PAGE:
As a modification of this characteristic curve technique, a mathematical relationship can be used for characterizing the "color density versus control test value" relationship. The mathematical relationship may be a polynomial equation with the order of the polynomial being less than the number of test control values used during normalization, even as simple as a linear equation, from which the optimum control value would be extrapolated or interpolated. The coefficients taken from either the simple linear equation or the polynomial equation characterize the tested jets.
It will be appreciated that the invention is not restricted to the particular embodiments that have been described, and that variations may be made therein without departing from the scope of the invention as defined in the appended claims and equivalents thereof. For example, the jet might be tested by ejecting an ink drop and making a measurement of the projection path of the ejected ink drop. The jet's projection path would be tested according to different control test values. Based on the test results, an optimum control value would be calculated for providing an optimum ink drop projection path.
Measurements need not be limited to quantifying parameters of a printed image on a print medium. The measurement might employ the strobe technique as used in the resistor trim normalization method described above to collect at least one performance characteristic value of the image forming marking element when driven at least one test control value. Further, the strobe technique described above could also be used in its entirety to determine the necessary drive voltage for each jet to obtain the desired performance characteristics. The drive voltage is then used to determine the control values to feed to the multiplicity of latches 82 to normalize the performance of the print head.
Desired control or drive voltages can also be obtained by scanning the optical density of the test image. These voltages can then be used to calculate the required resistances to laser trim the resistors integral to print heads, such as those utilized in the Phaser III color printers sold by Tektronix, Inc.
It is to be understood that the adjustable operating parameters discussed herein with regard to controlling the normalization of a print head include, but are not limited to, voltage, pulse width, delay time between pulses, and the rise and fall time of the pulses. The method can also be used to adjust more than one of these parameters by generating test images, for example, with each parameter independently varied while the others remain constant. It is also to be understood that the quantifiable parameters discussed herein for controlling the print head normalization can include, but are not limited to, dot size, drop size, ejection velocity, drop time to target or receiving medium, dot placement, optical density, drop break off time, variation of drop size or velocity as a function of drop ejection frequency, peak negative pressure within the jet, PZT diaphragm deflection and ink meniscus resonance amplitude.
In the case of the embodiment described with reference to FIG. 4, time at which the FET switches 70 and 72 turn off need not be a linear function of the data value in latch 82. The latch value to turn-off time function could be modified to compensate for non-linearities in the leading edge ramp of Vss and Vpp, and/or for non linearities in the ink jet performance curve.
While the invention has been described above with references to the specific embodiments thereof, it is apparent that many changes, modifications and variations in the materials, arrangements of parts and steps can be made without departing from the inventive concept disclosed herein. For example, the invention is not limited to the marking element being an ink jet, but is applicable also to the marking element for a bubble-jet printer, thermal transfer wax printer, or a dot matrix printer. Normalization also might involve determining different optimum control values for the positive and negative pulses, in which case the latch 82 could be used for positive pulses and a different latch (not shown) could be used for negative pulses.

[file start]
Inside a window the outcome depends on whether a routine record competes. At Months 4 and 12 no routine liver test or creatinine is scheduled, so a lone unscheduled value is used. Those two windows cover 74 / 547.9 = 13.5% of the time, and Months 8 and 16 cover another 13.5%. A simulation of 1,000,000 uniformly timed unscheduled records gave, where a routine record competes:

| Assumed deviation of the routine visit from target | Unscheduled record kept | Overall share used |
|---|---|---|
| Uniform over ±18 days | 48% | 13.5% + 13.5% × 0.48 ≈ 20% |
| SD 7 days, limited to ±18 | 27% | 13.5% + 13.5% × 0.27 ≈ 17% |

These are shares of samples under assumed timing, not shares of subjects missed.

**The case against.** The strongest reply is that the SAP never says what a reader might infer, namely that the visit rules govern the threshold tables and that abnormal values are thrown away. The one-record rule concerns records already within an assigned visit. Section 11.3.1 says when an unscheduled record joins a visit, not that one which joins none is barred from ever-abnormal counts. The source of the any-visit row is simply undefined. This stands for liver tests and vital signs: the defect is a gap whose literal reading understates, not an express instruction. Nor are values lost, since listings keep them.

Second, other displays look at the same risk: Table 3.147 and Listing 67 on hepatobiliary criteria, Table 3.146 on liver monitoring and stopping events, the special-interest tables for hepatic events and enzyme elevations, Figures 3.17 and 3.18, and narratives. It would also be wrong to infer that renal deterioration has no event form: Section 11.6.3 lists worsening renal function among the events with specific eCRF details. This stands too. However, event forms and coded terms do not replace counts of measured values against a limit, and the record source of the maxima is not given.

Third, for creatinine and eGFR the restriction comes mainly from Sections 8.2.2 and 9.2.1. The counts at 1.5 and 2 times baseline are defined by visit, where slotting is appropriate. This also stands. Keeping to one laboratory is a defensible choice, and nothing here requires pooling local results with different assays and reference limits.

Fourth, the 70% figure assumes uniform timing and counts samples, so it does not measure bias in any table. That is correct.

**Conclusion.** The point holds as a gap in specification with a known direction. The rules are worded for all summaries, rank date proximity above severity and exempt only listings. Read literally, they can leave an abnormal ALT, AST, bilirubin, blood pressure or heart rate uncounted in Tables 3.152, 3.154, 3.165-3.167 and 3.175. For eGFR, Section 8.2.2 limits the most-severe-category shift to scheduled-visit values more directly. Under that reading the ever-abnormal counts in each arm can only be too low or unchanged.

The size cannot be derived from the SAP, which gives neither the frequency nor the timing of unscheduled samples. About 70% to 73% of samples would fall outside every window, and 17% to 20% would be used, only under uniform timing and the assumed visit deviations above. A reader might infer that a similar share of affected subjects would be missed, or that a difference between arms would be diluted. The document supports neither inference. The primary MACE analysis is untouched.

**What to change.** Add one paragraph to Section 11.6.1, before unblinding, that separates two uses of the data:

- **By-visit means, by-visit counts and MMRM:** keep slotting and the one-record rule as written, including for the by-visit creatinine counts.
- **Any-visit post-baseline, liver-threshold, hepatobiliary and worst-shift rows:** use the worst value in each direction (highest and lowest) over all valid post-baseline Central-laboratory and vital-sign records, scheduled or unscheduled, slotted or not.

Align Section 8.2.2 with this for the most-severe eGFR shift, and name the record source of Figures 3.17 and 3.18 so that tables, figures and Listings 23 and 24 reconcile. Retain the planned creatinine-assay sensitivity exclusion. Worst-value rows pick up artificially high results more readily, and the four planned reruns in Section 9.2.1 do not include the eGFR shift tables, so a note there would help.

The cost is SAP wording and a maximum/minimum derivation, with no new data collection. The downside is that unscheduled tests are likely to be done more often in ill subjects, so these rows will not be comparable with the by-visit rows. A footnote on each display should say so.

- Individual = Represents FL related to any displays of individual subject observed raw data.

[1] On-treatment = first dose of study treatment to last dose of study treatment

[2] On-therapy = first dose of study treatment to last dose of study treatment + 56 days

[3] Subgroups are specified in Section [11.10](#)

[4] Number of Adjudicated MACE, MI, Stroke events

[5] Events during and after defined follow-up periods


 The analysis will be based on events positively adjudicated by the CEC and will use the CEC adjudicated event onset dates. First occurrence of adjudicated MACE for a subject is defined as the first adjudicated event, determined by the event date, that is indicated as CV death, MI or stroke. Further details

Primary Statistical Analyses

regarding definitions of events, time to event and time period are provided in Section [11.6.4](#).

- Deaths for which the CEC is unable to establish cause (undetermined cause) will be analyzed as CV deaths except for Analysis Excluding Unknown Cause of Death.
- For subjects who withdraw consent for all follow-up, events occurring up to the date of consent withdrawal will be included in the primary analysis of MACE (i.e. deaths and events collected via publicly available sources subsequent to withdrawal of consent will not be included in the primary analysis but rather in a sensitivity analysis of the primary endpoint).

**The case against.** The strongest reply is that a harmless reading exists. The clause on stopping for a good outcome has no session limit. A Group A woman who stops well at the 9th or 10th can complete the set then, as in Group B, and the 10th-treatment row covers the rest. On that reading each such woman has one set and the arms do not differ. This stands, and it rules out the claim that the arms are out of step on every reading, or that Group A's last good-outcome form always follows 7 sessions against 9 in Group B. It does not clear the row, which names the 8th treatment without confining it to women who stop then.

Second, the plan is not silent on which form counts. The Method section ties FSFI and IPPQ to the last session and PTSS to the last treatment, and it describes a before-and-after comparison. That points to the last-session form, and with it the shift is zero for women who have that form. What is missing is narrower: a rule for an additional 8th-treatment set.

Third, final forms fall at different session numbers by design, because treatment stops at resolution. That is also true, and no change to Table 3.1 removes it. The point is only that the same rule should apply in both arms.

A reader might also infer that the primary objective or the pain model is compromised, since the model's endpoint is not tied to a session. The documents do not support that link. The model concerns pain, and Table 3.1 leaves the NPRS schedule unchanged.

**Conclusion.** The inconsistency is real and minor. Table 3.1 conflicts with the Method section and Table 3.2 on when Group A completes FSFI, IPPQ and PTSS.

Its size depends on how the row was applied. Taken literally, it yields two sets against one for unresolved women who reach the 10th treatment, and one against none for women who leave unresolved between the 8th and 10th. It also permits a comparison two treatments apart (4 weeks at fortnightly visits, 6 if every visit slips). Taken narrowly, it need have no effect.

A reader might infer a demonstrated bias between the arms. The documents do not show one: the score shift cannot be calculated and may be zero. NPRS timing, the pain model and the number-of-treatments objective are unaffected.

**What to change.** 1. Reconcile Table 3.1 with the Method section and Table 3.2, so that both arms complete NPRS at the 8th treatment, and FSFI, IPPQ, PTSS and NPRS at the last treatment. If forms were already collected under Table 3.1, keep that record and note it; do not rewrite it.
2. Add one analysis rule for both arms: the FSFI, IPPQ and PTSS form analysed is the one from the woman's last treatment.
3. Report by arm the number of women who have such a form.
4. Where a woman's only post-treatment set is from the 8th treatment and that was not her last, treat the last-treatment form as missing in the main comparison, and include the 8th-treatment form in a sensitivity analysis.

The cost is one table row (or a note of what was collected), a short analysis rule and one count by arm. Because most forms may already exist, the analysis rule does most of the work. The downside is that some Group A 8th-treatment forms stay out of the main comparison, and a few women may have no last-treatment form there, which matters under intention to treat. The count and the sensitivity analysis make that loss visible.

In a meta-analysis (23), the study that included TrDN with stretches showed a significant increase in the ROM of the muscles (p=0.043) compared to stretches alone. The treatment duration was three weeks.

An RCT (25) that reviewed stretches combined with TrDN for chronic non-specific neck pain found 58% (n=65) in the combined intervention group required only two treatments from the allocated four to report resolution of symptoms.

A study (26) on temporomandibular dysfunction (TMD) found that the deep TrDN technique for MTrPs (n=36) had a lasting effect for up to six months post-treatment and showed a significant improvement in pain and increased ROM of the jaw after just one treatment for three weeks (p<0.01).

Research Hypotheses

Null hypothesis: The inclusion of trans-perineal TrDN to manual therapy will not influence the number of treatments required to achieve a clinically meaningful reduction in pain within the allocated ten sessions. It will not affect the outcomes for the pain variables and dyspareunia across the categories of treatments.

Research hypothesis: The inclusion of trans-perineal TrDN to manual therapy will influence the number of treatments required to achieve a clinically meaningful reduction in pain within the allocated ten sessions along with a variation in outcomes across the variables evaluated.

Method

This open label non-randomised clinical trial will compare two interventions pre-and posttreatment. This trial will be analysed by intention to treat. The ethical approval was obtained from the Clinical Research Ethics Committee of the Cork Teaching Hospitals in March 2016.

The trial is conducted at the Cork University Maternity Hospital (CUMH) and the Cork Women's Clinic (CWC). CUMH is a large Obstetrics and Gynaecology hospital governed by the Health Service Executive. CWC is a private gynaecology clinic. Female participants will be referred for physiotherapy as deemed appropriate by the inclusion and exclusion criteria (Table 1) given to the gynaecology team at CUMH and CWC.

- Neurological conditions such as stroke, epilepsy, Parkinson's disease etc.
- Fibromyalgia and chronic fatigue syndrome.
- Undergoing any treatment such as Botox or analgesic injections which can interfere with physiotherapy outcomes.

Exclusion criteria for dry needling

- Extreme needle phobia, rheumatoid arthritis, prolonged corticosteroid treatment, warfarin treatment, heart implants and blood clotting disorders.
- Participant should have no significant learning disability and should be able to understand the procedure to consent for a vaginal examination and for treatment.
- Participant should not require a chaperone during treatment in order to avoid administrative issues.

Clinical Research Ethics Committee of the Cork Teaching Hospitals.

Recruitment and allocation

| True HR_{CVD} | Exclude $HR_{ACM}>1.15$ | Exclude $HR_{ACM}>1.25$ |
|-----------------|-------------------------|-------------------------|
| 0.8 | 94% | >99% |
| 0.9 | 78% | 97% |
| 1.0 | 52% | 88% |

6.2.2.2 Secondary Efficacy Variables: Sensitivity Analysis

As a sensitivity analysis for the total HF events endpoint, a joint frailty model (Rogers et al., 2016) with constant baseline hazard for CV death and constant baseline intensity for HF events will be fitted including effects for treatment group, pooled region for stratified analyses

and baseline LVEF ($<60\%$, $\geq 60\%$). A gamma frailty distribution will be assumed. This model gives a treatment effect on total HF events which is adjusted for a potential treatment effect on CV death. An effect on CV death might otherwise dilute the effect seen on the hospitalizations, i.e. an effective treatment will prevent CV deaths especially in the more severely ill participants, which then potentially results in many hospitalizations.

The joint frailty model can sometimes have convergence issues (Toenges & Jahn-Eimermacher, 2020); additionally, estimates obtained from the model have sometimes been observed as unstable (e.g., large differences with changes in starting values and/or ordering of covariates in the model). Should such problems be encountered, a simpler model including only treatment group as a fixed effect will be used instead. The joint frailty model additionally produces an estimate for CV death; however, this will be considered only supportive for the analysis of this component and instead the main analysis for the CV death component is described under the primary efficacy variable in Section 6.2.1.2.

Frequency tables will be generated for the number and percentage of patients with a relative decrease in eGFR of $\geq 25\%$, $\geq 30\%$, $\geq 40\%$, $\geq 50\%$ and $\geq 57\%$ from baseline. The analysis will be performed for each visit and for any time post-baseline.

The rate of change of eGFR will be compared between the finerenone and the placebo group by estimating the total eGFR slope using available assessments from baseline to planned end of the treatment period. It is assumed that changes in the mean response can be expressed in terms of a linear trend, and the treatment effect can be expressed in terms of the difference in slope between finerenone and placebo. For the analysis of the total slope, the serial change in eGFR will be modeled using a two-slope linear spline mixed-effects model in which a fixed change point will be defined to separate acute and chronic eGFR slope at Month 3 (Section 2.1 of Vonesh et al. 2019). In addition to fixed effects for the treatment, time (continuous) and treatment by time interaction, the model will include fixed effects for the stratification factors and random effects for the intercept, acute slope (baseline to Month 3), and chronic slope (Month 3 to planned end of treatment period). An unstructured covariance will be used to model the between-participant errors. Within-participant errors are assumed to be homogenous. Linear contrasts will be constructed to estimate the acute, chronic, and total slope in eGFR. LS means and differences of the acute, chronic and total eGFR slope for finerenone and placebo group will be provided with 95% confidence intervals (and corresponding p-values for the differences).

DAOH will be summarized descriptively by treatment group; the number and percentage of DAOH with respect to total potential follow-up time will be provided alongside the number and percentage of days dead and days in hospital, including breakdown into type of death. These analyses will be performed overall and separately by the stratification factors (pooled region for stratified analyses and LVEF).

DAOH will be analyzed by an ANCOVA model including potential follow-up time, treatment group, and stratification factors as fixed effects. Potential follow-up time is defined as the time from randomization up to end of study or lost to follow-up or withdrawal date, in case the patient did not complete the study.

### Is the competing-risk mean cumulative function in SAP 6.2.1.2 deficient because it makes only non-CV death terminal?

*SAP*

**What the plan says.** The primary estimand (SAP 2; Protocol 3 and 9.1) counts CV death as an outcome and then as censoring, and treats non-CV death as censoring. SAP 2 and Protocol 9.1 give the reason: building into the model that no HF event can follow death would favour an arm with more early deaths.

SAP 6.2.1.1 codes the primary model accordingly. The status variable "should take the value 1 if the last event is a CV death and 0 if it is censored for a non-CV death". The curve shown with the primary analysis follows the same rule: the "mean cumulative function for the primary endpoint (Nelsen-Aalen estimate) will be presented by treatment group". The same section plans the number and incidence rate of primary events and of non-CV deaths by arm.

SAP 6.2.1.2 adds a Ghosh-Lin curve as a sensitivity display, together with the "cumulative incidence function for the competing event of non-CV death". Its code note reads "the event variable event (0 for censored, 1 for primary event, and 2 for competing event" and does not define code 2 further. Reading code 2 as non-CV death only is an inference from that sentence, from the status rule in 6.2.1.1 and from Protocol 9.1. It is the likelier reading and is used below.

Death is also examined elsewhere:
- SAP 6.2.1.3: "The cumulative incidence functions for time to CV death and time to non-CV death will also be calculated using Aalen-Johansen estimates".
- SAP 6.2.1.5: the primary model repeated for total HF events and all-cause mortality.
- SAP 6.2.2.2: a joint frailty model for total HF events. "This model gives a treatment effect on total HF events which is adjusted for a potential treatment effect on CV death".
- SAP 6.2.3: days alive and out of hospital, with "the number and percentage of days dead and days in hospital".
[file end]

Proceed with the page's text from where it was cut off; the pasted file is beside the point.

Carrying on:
Accordingly, the spirit and broad scope of the appended claims is intended to embrace all such changes, modifications and variations that may occur to one of skill in the art upon a reading of the disclosure. All patent applications, patents and other publications cited herein are incorporated by reference in their entirety.
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|U.S. Classification||347/19, 347/43|
|International Classification||B41J2/12, B41J2/505, B41J29/393, B41J2/015, B41J2/01, B41J2/045, B41J2/21, B41J2/125|
|Cooperative Classification||B41J29/393, B41J2/04588, B41J2/04581, B41J2/04506, B41J2/125|
|European Classification||B41J2/045D13, B41J2/045D58, B41J2/045D62, B41J2/125, B41J29/393|
|Nov 27, 1995||AS||Assignment|
Owner name: TEKTRONIX, INC., OREGON
Free format text: ASSIGNMENT OF ASSIGNORS INTEREST;ASSIGNOR:KNIERIM, DAVID L.;REEL/FRAME:007738/0691
Effective date: 19921223
|Nov 5, 1996||CC||Certificate of correction|
|Aug 16, 1999||FPAY||Fee payment|
Year of fee payment: 4
|Feb 14, 2000||AS||Assignment|
Owner name: XEROX CORPORATION, CONNECTICUT
Free format text: ASSIGNMENT OF ASSIGNORS INTEREST;ASSIGNOR:TEKTRONIX, INC.;REEL/FRAME:010609/0287
Effective date: 19991217
|Jun 28, 2002||AS||Assignment|
Owner name: BANK ONE, NA, AS ADMINISTRATIVE AGENT, ILLINOIS
Free format text: SECURITY INTEREST;ASSIGNOR:XEROX CORPORATION;REEL/FRAME:013153/0001
Effective date: 20020621
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Year of fee payment: 8
|Oct 31, 2003||AS||Assignment|
Owner name: JPMORGAN CHASE BANK, AS COLLATERAL AGENT, TEXAS
Free format text: SECURITY AGREEMENT;ASSIGNOR:XEROX CORPORATION;REEL/FRAME:015134/0476
Effective date: 20030625
Owner name: JPMORGAN CHASE BANK, AS COLLATERAL AGENT,TEXAS
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|Jul 24, 2007||FPAY||Fee payment|